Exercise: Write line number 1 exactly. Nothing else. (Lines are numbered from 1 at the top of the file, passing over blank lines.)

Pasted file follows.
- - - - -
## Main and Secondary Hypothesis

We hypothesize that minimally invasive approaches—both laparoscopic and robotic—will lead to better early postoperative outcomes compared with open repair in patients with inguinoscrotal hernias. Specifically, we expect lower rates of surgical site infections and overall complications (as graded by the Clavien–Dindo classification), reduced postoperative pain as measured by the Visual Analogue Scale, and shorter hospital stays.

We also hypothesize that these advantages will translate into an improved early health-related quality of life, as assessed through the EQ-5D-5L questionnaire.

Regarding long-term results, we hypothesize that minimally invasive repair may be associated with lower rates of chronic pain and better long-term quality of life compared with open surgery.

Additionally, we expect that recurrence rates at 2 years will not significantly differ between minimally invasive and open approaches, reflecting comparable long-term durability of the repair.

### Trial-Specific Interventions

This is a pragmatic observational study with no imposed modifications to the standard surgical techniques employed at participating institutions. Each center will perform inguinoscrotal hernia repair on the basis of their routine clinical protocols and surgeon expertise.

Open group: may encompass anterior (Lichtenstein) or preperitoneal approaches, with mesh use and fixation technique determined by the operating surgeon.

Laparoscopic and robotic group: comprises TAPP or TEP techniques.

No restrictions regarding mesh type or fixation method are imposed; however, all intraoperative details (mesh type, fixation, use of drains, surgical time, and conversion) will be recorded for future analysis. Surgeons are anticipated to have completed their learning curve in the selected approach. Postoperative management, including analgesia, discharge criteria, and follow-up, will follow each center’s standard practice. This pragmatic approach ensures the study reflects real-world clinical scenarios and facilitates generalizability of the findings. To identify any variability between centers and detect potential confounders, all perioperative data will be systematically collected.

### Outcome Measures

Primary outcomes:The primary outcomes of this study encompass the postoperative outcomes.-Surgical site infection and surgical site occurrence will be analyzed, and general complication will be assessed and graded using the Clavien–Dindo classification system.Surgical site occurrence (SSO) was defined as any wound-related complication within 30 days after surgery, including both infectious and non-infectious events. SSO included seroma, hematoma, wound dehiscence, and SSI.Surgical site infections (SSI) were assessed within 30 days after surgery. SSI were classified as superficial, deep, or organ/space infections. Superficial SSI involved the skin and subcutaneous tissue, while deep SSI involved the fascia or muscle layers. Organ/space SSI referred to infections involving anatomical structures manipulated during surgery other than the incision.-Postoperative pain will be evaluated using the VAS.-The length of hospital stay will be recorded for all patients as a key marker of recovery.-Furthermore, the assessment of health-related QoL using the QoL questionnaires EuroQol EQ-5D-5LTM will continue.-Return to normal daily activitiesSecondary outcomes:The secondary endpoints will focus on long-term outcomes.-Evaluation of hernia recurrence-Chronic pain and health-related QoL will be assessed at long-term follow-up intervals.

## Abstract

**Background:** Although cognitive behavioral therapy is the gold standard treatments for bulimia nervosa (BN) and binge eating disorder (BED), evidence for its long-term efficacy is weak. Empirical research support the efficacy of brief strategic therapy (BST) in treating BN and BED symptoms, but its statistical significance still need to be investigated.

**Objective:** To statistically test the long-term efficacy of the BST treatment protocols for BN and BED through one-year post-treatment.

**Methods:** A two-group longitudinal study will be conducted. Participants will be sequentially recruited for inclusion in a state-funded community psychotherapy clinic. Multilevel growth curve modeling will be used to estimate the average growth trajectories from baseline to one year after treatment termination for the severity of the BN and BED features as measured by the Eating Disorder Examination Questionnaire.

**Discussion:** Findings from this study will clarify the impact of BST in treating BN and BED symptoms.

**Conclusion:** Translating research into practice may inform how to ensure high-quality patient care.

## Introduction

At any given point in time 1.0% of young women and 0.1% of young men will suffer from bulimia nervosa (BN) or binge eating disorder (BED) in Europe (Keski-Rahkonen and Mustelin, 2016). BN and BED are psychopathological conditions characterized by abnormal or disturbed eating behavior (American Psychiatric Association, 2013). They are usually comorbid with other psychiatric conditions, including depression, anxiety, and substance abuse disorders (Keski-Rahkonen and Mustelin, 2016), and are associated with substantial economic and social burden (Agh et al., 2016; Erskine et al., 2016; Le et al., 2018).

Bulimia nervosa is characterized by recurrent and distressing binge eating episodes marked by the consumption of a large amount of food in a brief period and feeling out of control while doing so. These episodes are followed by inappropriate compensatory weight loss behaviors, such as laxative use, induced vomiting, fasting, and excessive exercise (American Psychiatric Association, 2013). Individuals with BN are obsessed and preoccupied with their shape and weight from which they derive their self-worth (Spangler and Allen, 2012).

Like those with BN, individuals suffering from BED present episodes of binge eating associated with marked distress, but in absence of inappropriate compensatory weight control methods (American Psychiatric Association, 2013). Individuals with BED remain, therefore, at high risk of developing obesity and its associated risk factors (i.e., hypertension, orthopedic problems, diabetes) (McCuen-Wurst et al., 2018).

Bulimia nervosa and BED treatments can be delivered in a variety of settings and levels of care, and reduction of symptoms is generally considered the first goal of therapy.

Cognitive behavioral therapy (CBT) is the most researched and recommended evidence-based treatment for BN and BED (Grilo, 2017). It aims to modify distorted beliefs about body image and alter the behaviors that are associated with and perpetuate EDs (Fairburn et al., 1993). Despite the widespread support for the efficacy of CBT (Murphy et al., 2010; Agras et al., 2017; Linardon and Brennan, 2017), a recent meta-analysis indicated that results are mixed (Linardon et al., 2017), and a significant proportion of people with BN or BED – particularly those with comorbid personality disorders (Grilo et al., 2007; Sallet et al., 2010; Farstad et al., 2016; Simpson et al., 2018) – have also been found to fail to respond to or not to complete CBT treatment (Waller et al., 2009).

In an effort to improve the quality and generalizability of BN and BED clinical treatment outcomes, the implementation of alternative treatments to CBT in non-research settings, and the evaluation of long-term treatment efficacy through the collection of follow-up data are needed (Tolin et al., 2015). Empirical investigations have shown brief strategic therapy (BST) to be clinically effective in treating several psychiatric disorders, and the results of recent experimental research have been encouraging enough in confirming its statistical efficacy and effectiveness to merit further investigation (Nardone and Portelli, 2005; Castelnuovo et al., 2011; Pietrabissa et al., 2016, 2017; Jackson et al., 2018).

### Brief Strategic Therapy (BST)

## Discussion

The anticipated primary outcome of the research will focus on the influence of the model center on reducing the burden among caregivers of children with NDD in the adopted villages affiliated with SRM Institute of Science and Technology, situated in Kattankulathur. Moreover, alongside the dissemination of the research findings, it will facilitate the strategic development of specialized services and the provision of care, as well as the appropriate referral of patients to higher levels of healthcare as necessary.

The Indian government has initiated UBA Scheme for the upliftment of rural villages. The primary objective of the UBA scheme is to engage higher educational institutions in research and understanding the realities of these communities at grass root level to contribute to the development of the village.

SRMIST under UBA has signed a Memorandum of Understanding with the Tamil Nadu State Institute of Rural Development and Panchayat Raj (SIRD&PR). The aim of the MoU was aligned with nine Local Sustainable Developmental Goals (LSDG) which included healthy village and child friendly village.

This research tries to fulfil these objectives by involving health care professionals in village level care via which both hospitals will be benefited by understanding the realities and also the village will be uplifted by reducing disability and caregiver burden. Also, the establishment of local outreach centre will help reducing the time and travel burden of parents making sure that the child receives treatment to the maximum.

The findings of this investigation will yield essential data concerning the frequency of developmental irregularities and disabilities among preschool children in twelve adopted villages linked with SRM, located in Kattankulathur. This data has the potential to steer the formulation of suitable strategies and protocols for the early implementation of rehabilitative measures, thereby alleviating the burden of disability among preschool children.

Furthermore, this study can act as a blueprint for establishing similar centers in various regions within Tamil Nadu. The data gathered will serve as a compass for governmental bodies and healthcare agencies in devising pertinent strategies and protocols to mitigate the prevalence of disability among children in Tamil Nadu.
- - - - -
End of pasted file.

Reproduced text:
## Main and Secondary Hypothesis